Where Is My Data? (Part 3)
To read the preceding section of this article, click here.
Cloud is too important a technological offering to ignore and whilst there are undoubtedly a number of considerations to address, none are insurmountable. Cloud technologies offer a great benefit when used in the right areas and for the right reasons. As cloud becomes more mature and providers more sophisticated there will be accelerated adoption, and more consistent answers and clarity to questions from customers.
So what approach can and should you take in your security diligence to adopting a cloud solution in the area of data, sovereignty and privacy?
Gartner has defined six rights of a cloud customer being:
- The right to retain ownership, use and control one’s own data
- The right to SLAs that address liabilities, remediation and business outcomes
- The right to notification and choice about changes that affect the service consumer’s business processes
- The right to understand the technical limitations or requirements of the service up front
- The right to know what security processes the provider follows.
- The responsibility to understand and adhere to software license requirements
These are a good start as a high-level foundation and basis for what you should look to adhere to in adopting cloud services, possibly from vendors you have not dealt with previously. Businesses wishing to use cloud computing and concerned about data issues should conduct a risk analysis encompassing what data will be stored or pass through the cloud service, the importance and confidentiality of the relevant data, any relevant EU, local or industry segment data protection rules to be complied with and your own internal receptiveness to where data be stored and what comfort you require from the chosen cloud vendor.
All European cloud providers should provide clients with all the necessary information to openly assess the relevant service, including clarity of where they will store the client’s primary and backup data, which data laws will apply, who is deemed the data controller and what data liberation terms are in place to ensure easy retrieval and removal of your own data should/when you choose to exit the cloud service.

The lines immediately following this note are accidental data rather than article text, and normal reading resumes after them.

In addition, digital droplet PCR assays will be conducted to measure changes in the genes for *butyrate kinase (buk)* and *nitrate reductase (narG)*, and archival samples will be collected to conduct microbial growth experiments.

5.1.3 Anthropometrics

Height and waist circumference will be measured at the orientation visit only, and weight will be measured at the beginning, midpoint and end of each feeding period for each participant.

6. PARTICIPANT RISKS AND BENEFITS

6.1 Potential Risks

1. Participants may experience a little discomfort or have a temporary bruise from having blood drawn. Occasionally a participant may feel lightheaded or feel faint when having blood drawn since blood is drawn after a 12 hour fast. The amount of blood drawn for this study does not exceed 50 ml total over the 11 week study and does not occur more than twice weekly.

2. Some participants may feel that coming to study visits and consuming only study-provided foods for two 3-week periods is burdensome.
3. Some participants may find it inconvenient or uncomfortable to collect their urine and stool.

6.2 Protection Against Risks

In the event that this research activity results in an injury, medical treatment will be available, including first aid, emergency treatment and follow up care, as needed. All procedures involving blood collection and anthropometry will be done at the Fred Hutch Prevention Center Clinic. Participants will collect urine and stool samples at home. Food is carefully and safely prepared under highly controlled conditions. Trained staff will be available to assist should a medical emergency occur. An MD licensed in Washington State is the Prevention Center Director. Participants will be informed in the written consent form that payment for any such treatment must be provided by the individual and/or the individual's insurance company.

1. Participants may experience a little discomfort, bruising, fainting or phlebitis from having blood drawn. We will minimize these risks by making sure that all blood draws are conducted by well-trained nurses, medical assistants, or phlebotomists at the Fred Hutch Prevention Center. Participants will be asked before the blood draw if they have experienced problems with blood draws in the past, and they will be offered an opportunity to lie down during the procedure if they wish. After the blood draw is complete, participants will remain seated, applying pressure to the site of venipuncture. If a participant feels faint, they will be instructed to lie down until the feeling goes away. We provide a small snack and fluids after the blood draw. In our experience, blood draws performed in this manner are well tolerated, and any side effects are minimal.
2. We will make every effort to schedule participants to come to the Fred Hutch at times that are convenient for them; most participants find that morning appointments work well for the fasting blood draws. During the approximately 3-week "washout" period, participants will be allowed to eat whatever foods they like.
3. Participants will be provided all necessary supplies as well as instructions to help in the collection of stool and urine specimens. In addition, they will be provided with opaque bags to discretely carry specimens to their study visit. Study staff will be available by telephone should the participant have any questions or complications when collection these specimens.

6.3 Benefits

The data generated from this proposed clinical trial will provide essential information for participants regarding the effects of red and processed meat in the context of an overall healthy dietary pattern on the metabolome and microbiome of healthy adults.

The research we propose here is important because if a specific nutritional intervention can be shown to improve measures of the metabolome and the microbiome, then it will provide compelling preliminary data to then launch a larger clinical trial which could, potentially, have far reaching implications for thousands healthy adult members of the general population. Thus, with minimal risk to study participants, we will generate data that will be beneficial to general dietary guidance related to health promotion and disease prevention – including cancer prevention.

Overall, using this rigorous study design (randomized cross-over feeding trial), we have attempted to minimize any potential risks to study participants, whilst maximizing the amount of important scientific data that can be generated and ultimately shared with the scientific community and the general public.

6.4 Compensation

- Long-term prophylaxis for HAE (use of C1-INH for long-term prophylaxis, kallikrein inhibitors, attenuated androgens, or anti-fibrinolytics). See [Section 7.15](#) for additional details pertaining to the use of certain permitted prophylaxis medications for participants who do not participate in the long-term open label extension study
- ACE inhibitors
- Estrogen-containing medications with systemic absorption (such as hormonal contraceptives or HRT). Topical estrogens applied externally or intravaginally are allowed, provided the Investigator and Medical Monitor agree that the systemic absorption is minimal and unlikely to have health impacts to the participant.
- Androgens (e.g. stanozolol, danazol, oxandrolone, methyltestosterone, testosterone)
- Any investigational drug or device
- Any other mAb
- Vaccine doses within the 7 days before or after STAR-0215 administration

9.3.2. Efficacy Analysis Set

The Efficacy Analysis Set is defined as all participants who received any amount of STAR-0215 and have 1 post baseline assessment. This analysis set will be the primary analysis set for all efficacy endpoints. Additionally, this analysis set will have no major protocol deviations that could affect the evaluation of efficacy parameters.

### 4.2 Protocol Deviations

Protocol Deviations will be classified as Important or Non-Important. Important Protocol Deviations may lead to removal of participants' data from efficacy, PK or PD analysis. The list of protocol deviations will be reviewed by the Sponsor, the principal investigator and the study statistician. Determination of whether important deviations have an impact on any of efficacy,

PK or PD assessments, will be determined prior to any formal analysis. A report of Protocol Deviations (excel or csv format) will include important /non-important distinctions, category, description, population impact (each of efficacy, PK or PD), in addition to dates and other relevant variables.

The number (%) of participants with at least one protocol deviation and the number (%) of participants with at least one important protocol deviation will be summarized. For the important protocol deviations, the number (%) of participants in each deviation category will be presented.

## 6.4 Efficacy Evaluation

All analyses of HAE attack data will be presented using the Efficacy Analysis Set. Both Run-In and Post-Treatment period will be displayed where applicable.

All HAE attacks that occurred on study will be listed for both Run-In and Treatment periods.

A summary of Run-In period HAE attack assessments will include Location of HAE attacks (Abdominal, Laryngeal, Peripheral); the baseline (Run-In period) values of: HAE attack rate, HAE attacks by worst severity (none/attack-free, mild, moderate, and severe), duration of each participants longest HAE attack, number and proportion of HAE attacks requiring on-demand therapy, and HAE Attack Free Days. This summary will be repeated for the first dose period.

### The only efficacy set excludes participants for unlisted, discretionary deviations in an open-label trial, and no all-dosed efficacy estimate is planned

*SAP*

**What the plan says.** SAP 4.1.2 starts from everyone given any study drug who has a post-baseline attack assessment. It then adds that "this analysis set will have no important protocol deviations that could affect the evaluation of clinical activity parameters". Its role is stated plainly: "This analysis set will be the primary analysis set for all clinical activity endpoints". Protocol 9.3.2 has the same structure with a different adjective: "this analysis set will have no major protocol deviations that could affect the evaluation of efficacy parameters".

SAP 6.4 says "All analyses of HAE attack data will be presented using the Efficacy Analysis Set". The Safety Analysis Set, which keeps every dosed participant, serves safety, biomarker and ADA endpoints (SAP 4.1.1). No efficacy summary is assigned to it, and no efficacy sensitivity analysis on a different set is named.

As a client you should select a cloud provider that guarantees compliance with EU data protection legislation and many articles have suggested going further if dealing with a US vendor. Suggestions include the recommendation that you should verify that the cloud provider will guarantee the lawfulness of any cross border international data transfers with your data. They go as far to suggesting you ask the US vendor who is providing cloud services to you in the EU, to state clearly in their terms with you that “under no circumstances will the data you provide us leave the EEA, even from a request under the USA Patriot Act”. Whether they will comply with your request or not you should ask for clarity on what contractual service terms they have to protect you and then make a decision on your business’ receptiveness as to whether those on offer are enough in relevance to the data type you will hold in their service.
Cloud is here to stay in all its forms and security, whilst an important consideration, is not a mandated prohibitor. As with any solutions there is diligence to be done and cloud is not inherently less secure – and in many cases will be more secure than internally provisioned infrastructures. Well-provisioned cloud services can deliver a range of great advantages including greater security, more resilience, ease of mobile user support, flexibility, reduced costs and a greater user experience. However as a business you need to understand your local responsibility as a data controller and ensure you have clear service contracts and SLAs in place to bring you the protection you require to operate safely and securely whilst taking benefit of the great advances cloud solutions can bring your business, users and customers.
This article originally appeared in Outsource magazine Issue #35 Spring 2014.
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